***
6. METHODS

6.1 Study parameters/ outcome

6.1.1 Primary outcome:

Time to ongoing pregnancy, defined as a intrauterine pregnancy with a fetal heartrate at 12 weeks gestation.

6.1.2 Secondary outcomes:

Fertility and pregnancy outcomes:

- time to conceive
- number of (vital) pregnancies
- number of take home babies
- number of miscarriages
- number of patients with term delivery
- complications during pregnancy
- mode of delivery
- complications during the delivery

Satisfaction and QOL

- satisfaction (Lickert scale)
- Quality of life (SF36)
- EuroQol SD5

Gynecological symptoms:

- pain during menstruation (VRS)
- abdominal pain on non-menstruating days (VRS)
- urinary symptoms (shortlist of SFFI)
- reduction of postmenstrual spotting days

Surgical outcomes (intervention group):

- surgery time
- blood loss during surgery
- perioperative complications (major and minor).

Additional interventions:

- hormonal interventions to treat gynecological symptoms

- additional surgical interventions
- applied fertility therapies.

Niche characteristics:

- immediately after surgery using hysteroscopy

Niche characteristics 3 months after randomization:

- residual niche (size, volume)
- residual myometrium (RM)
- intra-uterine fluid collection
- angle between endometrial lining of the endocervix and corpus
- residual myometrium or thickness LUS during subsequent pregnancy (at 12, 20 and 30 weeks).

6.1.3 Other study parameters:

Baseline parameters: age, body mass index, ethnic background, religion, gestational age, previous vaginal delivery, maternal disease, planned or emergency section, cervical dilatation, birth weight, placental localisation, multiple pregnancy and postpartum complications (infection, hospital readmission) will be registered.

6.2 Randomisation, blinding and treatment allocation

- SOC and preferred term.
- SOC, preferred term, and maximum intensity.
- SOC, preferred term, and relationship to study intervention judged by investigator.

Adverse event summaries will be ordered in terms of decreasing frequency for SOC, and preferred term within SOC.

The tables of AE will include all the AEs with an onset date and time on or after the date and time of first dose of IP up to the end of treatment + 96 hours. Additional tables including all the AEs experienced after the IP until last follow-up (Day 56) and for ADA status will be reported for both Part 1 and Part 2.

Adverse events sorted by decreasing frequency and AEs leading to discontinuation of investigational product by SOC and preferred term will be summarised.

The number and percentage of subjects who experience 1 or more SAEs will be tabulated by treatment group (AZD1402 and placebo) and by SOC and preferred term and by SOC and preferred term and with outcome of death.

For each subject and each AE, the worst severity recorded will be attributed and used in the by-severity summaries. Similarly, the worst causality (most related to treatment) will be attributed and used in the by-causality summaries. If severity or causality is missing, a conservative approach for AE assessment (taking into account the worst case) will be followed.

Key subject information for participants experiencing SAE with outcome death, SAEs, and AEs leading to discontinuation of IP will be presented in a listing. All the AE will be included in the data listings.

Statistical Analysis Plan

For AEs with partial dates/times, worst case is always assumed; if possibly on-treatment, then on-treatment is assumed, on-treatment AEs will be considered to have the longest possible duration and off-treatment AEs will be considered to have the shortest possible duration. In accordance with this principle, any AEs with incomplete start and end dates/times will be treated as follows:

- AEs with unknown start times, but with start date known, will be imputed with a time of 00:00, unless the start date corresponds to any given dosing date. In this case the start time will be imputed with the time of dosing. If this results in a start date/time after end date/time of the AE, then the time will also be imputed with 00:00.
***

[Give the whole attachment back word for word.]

6. METHODS

6.1 Study parameters/ outcome

6.1.1 Primary outcome:

Time to ongoing pregnancy, defined as a intrauterine pregnancy with a fetal heartrate at 12 weeks gestation.

6.1.2 Secondary outcomes:

Fertility and pregnancy outcomes:

- time to conceive
- number of (vital) pregnancies
- number of take home babies
- number of miscarriages
- number of patients with term delivery
- complications during pregnancy
- mode of delivery
- complications during the delivery

Satisfaction and QOL

- satisfaction (Lickert scale)
- Quality of life (SF36)
- EuroQol SD5

Gynecological symptoms:

- pain during menstruation (VRS)
- abdominal pain on non-menstruating days (VRS)
- urinary symptoms (shortlist of SFFI)
- reduction of postmenstrual spotting days

Surgical outcomes (intervention group):

- surgery time
- blood loss during surgery
- perioperative complications (major and minor).

Additional interventions:

- hormonal interventions to treat gynecological symptoms

- additional surgical interventions
- applied fertility therapies.

Niche characteristics:

- immediately after surgery using hysteroscopy

Niche characteristics 3 months after randomization:

- residual niche (size, volume)
- residual myometrium (RM)
- intra-uterine fluid collection
- angle between endometrial lining of the endocervix and corpus
- residual myometrium or thickness LUS during subsequent pregnancy (at 12, 20 and 30 weeks).

6.1.3 Other study parameters:

Baseline parameters: age, body mass index, ethnic background, religion, gestational age, previous vaginal delivery, maternal disease, planned or emergency section, cervical dilatation, birth weight, placental localisation, multiple pregnancy and postpartum complications (infection, hospital readmission) will be registered.

6.2 Randomisation, blinding and treatment allocation

- SOC and preferred term.
- SOC, preferred term, and maximum intensity.
- SOC, preferred term, and relationship to study intervention judged by investigator.

Adverse event summaries will be ordered in terms of decreasing frequency for SOC, and preferred term within SOC.

The tables of AE will include all the AEs with an onset date and time on or after the date and time of first dose of IP up to the end of treatment + 96 hours. Additional tables including all the AEs experienced after the IP until last follow-up (Day 56) and for ADA status will be reported for both Part 1 and Part 2.

Adverse events sorted by decreasing frequency and AEs leading to discontinuation of investigational product by SOC and preferred term will be summarised.

The number and percentage of subjects who experience 1 or more SAEs will be tabulated by treatment group (AZD1402 and placebo) and by SOC and preferred term and by SOC and preferred term and with outcome of death.

For each subject and each AE, the worst severity recorded will be attributed and used in the by-severity summaries. Similarly, the worst causality (most related to treatment) will be attributed and used in the by-causality summaries. If severity or causality is missing, a conservative approach for AE assessment (taking into account the worst case) will be followed.

Key subject information for participants experiencing SAE with outcome death, SAEs, and AEs leading to discontinuation of IP will be presented in a listing. All the AE will be included in the data listings.

Statistical Analysis Plan

For AEs with partial dates/times, worst case is always assumed; if possibly on-treatment, then on-treatment is assumed, on-treatment AEs will be considered to have the longest possible duration and off-treatment AEs will be considered to have the shortest possible duration. In accordance with this principle, any AEs with incomplete start and end dates/times will be treated as follows:

- AEs with unknown start times, but with start date known, will be imputed with a time of 00:00, unless the start date corresponds to any given dosing date. In this case the start time will be imputed with the time of dosing. If this results in a start date/time after end date/time of the AE, then the time will also be imputed with 00:00.